Though such comparisons to well-defined genres like classical Turkish and psychedelic rock may be convenient for critics and casual listeners, diligent fans find Akyol’s sound frustratingly difficult to label. Akyol delights in traversing the boundaries of genre and producing songs that evade straightforward classification, though she’s careful to avoid embracing even the lack of a label as a musical identity. ‘Labels don’t benefit music – they benefit the music industry’, Akyol told me. ‘That’s why I’ve always said that I don’t pay them any attention. People have room to come up with their own opinions of my music because I personally never set out to fill a particular mould. I think my music will come to define itself.’ Pausing for a moment, she added: ‘Do we put artists like Jimi Hendrix into a single category? No – we just call it “Jimi Hendrix’s music”.’
World politics have become so absurd that sometimes I find myself wondering if any of this can actually be real, or if it’s just a bizarre alternate reality
Unlike Akyol, many Turkish listeners are not content to forego labels entirely. Midway through our conversation, I asked Akyol to recount some of the funniest reactions to her music that she had encountered online. She said that one song in particular, the satirical Pink Floyd’un Dediği Gibi (What Pink Floyd Said), had drawn the ire of the online community. ‘I’ve seen so many absurd comments and interpretations; people took that song so seriously’, Akyol remarked, laughing. ‘They went so far as to ask my why I would “do such a thing” to Pink Floyd. One person wrote that [Syd Barrett] must be rolling in his grave, because I referenced him in that song.’
Despite the occasional perplexed fan or music critic, Akyol’s unusual sound and theatrical live performances – replete with glittering, retro sci-fi inspired costumes and Akyol’s constant glass of rakı – have garnered domestic and international attention. In the past year, she has performed at both the Netherlands’ Le Guess Who? Festival and Denmark’s Roskilde, in lineups that also included LCD Soundsystem, Neil Young, and Deerhunter. Even with a growing list of international festival appearances, though, Akyol says her music remains firmly rooted in her homeland and native tongue. Akyol’s performance at the latter festival in late June of this year came on the heels of the terrorist attack in the Atatürk International Airport, in which 45 people died. ‘It was a strange time to be playing at a festival – there had just been a massacre at the airport’, Akyol recounted. ‘We flew out of that same airport just a few hours after the attack, as soon as it had reopened. We stayed up all night, completely distraught [over the attacks] and anxious about whether we’d even be able to play.’ Though Akyol and her band did eventually play, they told their audience that they were still in mourning. ‘But I will say that seeing so many different kinds of people, people from all over the world, celebrating music, raised our spirits.’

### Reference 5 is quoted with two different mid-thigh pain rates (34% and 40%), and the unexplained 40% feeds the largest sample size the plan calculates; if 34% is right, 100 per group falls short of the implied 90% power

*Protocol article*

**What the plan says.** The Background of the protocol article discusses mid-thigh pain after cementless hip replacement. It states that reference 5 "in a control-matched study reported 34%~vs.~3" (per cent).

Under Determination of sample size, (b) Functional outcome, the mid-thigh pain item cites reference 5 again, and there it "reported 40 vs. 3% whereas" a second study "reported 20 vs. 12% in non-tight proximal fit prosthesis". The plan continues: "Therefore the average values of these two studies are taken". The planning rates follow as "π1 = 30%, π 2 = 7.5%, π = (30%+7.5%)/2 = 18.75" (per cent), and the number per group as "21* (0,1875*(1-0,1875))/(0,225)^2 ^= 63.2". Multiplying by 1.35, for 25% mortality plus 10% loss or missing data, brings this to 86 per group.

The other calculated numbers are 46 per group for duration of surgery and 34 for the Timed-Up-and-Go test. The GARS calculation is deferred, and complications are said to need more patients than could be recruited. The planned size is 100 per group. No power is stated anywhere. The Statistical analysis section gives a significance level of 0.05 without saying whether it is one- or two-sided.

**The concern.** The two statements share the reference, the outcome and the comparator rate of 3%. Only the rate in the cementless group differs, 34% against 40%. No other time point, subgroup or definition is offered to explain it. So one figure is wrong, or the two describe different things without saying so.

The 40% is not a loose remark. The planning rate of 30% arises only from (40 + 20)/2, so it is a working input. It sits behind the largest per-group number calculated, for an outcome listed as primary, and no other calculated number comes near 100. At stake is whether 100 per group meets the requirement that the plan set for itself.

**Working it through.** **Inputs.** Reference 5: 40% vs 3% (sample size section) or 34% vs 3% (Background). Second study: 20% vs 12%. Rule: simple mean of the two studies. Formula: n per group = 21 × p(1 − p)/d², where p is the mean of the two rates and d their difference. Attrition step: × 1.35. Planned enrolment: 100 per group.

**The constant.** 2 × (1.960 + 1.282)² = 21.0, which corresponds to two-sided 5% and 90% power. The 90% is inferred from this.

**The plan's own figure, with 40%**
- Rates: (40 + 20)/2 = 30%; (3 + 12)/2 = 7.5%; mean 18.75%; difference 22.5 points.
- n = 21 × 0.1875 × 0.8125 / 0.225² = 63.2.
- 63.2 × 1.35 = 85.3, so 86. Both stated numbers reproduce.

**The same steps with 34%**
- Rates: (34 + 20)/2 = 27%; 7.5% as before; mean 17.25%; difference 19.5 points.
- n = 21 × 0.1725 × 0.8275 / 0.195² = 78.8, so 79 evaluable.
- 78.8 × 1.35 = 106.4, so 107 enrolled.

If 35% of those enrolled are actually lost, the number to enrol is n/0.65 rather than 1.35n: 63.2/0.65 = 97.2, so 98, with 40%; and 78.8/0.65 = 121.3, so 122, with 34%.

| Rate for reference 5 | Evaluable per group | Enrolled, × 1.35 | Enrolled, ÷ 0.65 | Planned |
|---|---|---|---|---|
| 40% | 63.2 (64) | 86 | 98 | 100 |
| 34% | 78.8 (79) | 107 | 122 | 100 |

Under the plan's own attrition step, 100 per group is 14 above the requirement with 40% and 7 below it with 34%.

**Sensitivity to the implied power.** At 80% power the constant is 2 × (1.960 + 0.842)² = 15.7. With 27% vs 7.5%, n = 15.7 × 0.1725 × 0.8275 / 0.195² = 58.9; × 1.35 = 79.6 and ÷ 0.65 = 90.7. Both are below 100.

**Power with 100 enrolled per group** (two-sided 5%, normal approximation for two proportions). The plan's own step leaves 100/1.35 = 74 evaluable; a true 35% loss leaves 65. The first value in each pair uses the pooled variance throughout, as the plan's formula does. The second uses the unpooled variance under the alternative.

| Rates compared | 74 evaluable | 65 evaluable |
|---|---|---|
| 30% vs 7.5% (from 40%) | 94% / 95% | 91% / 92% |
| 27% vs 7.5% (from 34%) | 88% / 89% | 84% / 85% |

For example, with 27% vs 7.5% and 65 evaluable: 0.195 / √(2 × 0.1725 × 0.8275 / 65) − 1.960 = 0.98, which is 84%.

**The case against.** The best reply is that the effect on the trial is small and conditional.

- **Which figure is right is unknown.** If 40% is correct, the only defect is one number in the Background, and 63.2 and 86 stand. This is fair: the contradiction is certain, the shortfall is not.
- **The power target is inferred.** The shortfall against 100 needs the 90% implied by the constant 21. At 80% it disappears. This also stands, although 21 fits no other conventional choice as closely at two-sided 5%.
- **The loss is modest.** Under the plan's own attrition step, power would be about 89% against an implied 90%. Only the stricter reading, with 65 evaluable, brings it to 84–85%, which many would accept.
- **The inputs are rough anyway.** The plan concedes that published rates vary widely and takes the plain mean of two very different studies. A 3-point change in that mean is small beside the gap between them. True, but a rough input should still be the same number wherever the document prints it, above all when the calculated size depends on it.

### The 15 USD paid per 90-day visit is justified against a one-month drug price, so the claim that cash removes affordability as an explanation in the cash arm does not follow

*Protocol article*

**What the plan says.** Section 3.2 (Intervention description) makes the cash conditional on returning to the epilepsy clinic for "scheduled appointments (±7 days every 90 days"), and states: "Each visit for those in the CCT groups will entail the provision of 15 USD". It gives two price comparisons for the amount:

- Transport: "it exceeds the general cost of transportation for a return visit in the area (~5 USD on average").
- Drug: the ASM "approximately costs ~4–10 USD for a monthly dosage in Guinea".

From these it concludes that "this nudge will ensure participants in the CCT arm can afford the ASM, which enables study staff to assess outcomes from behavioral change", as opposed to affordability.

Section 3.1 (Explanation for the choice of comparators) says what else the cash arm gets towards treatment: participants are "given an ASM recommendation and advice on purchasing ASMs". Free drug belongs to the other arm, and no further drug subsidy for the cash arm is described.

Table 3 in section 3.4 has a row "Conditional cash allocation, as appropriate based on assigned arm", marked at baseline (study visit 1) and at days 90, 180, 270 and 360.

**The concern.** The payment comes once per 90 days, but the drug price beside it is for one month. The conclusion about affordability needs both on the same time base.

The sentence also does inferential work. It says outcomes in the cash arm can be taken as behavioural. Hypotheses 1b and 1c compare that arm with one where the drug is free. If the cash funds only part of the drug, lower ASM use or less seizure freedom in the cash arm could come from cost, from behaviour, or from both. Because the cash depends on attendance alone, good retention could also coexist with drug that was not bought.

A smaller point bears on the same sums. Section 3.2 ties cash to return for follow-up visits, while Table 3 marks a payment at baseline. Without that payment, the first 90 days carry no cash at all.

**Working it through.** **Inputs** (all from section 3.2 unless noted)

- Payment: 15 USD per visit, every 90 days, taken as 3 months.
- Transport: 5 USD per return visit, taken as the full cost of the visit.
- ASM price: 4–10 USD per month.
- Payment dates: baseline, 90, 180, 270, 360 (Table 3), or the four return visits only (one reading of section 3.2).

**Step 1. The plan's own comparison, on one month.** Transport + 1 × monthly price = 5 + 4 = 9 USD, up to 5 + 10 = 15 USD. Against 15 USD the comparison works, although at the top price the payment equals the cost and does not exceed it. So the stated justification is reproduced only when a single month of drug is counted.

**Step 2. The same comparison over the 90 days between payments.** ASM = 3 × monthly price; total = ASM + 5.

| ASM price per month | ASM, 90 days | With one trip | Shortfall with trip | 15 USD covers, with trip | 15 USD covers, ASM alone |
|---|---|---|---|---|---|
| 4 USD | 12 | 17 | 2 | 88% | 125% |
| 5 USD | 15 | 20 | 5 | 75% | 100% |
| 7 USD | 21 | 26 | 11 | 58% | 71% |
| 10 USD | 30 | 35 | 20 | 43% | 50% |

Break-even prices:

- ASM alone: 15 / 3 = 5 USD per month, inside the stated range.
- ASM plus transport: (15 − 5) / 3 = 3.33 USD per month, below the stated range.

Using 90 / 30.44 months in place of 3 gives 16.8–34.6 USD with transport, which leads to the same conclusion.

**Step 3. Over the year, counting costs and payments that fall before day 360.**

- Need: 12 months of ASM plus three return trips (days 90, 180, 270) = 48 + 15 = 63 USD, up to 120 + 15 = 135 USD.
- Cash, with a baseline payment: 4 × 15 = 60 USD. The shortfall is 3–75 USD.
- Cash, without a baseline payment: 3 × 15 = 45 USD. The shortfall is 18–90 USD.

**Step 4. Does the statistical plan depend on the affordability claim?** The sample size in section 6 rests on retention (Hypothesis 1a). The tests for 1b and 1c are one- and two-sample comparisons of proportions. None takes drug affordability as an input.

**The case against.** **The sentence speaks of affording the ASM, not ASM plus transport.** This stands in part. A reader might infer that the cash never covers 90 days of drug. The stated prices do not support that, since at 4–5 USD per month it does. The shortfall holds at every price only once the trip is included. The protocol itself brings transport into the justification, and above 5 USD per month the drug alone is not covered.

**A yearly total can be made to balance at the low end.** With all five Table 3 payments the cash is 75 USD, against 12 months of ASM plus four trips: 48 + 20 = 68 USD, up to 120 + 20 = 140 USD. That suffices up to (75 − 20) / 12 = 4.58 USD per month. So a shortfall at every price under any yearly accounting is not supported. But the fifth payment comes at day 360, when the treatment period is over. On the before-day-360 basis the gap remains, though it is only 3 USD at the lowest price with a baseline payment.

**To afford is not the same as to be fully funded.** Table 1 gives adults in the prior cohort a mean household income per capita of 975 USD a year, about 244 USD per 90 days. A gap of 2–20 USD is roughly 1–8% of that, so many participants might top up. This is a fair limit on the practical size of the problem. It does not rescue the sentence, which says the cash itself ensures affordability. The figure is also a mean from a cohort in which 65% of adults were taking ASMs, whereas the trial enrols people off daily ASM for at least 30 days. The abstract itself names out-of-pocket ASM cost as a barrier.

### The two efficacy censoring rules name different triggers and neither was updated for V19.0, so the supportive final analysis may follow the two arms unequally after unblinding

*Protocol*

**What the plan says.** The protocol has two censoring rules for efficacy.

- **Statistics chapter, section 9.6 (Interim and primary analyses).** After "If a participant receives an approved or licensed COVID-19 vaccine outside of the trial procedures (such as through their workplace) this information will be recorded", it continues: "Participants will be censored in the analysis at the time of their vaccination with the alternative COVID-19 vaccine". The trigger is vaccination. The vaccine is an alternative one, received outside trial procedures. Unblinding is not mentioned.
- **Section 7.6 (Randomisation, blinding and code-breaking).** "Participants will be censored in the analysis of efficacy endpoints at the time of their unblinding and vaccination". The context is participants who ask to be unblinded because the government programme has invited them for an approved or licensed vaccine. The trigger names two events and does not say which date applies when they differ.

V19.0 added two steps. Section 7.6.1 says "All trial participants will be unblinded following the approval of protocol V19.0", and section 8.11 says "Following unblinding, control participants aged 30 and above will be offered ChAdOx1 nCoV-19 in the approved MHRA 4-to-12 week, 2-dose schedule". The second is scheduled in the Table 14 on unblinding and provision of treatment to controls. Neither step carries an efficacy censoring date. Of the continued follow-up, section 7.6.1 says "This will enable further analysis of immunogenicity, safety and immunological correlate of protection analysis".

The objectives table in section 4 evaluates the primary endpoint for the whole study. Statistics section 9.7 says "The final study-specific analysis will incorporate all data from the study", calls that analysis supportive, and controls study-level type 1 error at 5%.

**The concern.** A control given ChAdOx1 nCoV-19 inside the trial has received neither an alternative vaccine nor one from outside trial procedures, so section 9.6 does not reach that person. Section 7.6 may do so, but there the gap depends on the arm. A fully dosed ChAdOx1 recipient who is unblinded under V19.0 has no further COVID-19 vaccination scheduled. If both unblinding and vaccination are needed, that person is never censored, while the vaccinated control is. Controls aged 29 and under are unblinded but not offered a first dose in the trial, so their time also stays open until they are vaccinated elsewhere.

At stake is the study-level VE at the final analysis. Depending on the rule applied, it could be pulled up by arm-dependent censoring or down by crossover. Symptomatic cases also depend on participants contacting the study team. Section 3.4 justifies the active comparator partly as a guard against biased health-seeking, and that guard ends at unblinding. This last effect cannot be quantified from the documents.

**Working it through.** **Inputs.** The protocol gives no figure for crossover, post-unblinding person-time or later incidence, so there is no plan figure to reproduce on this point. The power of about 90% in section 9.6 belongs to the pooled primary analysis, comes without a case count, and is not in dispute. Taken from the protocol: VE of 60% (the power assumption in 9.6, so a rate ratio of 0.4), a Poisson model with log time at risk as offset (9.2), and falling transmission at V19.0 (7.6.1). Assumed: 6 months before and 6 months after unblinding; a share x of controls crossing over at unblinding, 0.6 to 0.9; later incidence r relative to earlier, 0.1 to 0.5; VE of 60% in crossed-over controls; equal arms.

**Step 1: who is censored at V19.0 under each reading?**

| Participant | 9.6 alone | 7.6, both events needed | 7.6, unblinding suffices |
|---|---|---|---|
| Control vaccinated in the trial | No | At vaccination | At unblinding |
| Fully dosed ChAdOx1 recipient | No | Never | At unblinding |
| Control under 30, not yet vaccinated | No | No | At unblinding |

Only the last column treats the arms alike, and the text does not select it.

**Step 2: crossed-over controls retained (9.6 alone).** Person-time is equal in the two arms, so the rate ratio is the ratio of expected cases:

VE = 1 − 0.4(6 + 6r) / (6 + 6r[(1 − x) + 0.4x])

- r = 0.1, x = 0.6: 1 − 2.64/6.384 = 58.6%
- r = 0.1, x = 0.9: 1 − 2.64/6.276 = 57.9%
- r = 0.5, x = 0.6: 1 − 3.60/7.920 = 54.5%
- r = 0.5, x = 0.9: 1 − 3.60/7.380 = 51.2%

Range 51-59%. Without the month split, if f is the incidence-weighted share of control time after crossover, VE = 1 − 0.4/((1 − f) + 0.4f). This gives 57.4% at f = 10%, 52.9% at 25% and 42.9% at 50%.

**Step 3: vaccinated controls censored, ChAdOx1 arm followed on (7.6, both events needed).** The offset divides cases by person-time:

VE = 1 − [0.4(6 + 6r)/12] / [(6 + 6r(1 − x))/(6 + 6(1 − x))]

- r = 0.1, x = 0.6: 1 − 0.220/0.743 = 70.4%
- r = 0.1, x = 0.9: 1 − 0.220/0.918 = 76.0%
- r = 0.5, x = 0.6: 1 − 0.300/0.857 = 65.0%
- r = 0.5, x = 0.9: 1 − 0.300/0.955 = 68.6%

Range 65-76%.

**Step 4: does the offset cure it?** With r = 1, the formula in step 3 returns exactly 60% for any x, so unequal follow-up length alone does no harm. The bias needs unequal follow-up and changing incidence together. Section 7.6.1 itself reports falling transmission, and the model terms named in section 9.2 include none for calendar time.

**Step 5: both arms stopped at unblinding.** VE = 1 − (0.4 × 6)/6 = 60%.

Unsurprisingly, her second album picks up on many of the threads introduced in Develerle Yaşıyorum: love, companionship, and human connections in the vast expanse of the ‘unknown’. Musically, it expands on the classical Turkish instrumentation first sampled on her debut LP, without sacrificing any of the throbbing psychedelic drum and bass lines that have helped make her a darling of Istanbul’s alternative rock scene; and, as with the phrase ‘I’m Living with Camels’, the ‘Empire of Holograms’ is a metaphor. ‘My point of departure for the album is a possibility that theoretical physicists have been debating for some time now – the notion that [the whole universe] might be a giant hologram’, Akyol remarked, referencing the ‘holographic principle’. ‘I’ve always loved science fiction, and I’ve spent a lot of time thinking about ideas like this.’
Akyol’s Empire of Holograms isn’t limited to science fiction and physics, though; she said that it was also a metaphor for current events, irrespective of whether or not the holographic principle is scientifically valid. ‘It seems to me that, both on an individual and societal level, people are acting less like themselves and more like versions or imitations of themselves’, she opined. ‘World politics have become so absurd that sometimes I find myself wondering if any of this can actually be real, or if it’s just a bizarre alternate reality.’
Balancing painting, songwriting, and a soon-to-be-busy tour schedule (not to mention keeping track of Turkey’s political landscape), Akyol said she took comfort in long, honest conversations with close friends and family, preferably in Istanbul’s famous meyhanes over meze and cold glasses of rakı.‘There are a few meyhanes my friends an I frequent’, Akyol said. ‘Yakup [in Istanbul’s historic Asmalımescit neighbourhood] is one of our favourites; we rarely drink rakı at someone’s house. There’s something special about going to a place that has played host to hundreds of thousands of conversations like ours.’ Akyol went on to say that one of the songs on her new record, Mona Lisa, sprung to life at Yakup over the course of one such rakı-fuelled discussion. Akyol’s father had written the lyrics earlier on, and began reading them to his daughter. ‘I came up with the melody right there and then, [and] sang it back to him, and he loved it’, she remembered. ‘I promised him the song would be on my new album. That certainly wasn’t the first time [he] read one of his poems to me at a meyhane. We’ve sketched pictures there together [and] inspired one another.’ After another pause, she remarked, ‘I guess that’s how I’ve been going about things for some time now’.